HARRISBURG — Rep. Kurt Masser gave an empathetic speech on the House floor Tuesday during which he called for the passage of a bill allowing retail businesses staffed by one employee to open for business.
House Bill 2376 would prevent Gov. Tom Wolf from closing retail stores that comply with the one-staffer, one-shopper rule and enable small retailers to offer curbside pickup service for customers during the COVID-19 pandemic.
“This bill is about one simple thing: either you are with the big box stores or with your small businesses, the moms and pops, which are the backbone of this country,” the Republican from the 107th District stated prior to the bill’s passage along party lines.
Masser, who has owned the Wayside Inn for 31 years, said the Democratic governor took a “whack-a-mole” approach to the waiver process for reopening businesses that were not originally deemed life-sustaining.
Masser accused Wolf of not being transparent about how “the winners and losers” of the waiver process were chosen.
“That’s the whack-a-mole approach,” he said, which was followed by applause.
Masser told legislators that he has been cleaning his restaurant and social distancing because he cares for his customers and employees. He criticized those who have expressed compassion, but have not supported the bill.
“Please don’t tell me so casually ‘you get it.’ Because unless you sign the front of a check, unless the lives of your employees and customers are dependent on what you do, then you just don’t get it,” Masser passionately stated. “My bottom line is feeding my family and feeding the families of the 75 people who work for me.”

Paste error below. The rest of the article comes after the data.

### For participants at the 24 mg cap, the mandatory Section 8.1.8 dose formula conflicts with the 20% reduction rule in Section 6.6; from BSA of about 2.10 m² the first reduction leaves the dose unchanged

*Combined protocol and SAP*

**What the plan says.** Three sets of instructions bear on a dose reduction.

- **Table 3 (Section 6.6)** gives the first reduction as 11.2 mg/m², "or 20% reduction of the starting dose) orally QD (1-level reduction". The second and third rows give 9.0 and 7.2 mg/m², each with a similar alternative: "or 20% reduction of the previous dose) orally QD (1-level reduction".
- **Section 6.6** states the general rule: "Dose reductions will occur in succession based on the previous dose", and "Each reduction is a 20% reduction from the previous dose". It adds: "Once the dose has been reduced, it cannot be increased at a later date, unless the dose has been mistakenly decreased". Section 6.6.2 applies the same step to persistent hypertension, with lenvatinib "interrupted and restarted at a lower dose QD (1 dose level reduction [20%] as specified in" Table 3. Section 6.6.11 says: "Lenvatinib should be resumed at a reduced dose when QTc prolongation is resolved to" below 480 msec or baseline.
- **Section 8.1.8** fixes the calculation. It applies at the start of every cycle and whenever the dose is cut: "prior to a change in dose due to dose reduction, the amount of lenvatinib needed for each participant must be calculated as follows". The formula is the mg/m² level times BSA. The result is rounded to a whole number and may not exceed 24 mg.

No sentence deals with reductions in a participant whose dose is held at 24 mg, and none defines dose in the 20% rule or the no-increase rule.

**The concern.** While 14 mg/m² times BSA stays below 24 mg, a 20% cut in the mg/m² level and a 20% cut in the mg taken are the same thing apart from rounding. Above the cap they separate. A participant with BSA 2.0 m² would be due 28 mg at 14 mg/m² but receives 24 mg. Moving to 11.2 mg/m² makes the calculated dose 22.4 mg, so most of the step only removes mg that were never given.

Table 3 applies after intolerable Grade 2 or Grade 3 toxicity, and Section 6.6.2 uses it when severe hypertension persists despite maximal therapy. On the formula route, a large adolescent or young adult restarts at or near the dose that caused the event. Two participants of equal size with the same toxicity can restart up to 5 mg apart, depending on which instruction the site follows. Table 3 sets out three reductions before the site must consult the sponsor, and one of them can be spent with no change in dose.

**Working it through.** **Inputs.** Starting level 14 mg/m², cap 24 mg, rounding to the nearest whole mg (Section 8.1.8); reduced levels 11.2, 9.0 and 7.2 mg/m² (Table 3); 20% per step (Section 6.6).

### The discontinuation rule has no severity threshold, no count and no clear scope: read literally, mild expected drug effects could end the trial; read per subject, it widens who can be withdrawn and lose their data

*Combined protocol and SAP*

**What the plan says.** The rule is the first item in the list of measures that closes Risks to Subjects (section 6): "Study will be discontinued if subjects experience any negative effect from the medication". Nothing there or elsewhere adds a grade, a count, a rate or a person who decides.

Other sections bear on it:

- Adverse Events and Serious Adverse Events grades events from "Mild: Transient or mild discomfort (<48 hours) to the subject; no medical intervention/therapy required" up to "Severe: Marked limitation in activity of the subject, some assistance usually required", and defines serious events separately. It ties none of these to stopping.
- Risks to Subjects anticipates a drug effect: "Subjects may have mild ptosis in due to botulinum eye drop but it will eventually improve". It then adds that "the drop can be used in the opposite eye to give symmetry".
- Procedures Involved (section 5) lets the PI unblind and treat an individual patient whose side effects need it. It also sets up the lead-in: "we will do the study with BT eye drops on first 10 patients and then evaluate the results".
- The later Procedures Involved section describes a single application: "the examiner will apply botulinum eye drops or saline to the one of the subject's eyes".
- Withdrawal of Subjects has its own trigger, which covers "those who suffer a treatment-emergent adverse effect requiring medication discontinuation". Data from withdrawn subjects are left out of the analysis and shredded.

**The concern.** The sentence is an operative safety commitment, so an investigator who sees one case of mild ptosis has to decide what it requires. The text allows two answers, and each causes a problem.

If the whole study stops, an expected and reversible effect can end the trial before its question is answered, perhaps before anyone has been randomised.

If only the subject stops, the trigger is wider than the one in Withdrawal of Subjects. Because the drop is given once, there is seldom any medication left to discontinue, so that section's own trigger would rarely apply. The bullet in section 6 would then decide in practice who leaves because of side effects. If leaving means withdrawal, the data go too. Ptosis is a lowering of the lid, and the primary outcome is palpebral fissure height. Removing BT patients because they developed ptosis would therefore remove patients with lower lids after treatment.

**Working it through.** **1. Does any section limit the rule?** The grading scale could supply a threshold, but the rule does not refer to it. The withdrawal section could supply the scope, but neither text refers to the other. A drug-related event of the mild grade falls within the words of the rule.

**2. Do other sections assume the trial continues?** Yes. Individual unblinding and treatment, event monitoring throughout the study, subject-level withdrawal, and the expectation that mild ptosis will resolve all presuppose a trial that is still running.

Masser questioned the commonwealth’s efforts to assist small businesses, stating that it has allowed its employees to conduct business in a “safe manner,” but has not afforded the same opportunity to all business owners.
He also said the federal Paycheck Protection Program “means nothing” for the restaurant industry.
“You have to have people employed. How can I have people employed, if I can’t be open?” he asked. “But we have Disaster Relief Funds. Well, guess what, the last thing I need is another loan. Unless you are the ones paying back these loans, you just don’t get it.”
Bill sponsor Rep. Brad Roae, R-6, said the bill is an issue of fairness and access for customers. The Wolf administration, he added, provided a waiver application process, but it shut that down weeks ago.
“Pennsylvanians could shop at small stores with one worker and no other customers, rather than going to large grocery chains or big box stores with dozens of workers and hundreds of customers,” Roae said. “If curbside pickup service is good enough for government liquor stores, it should be good enough for Pennsylvania’s small businesses.”
House Bill 2376 now heads to the Senate for consideration.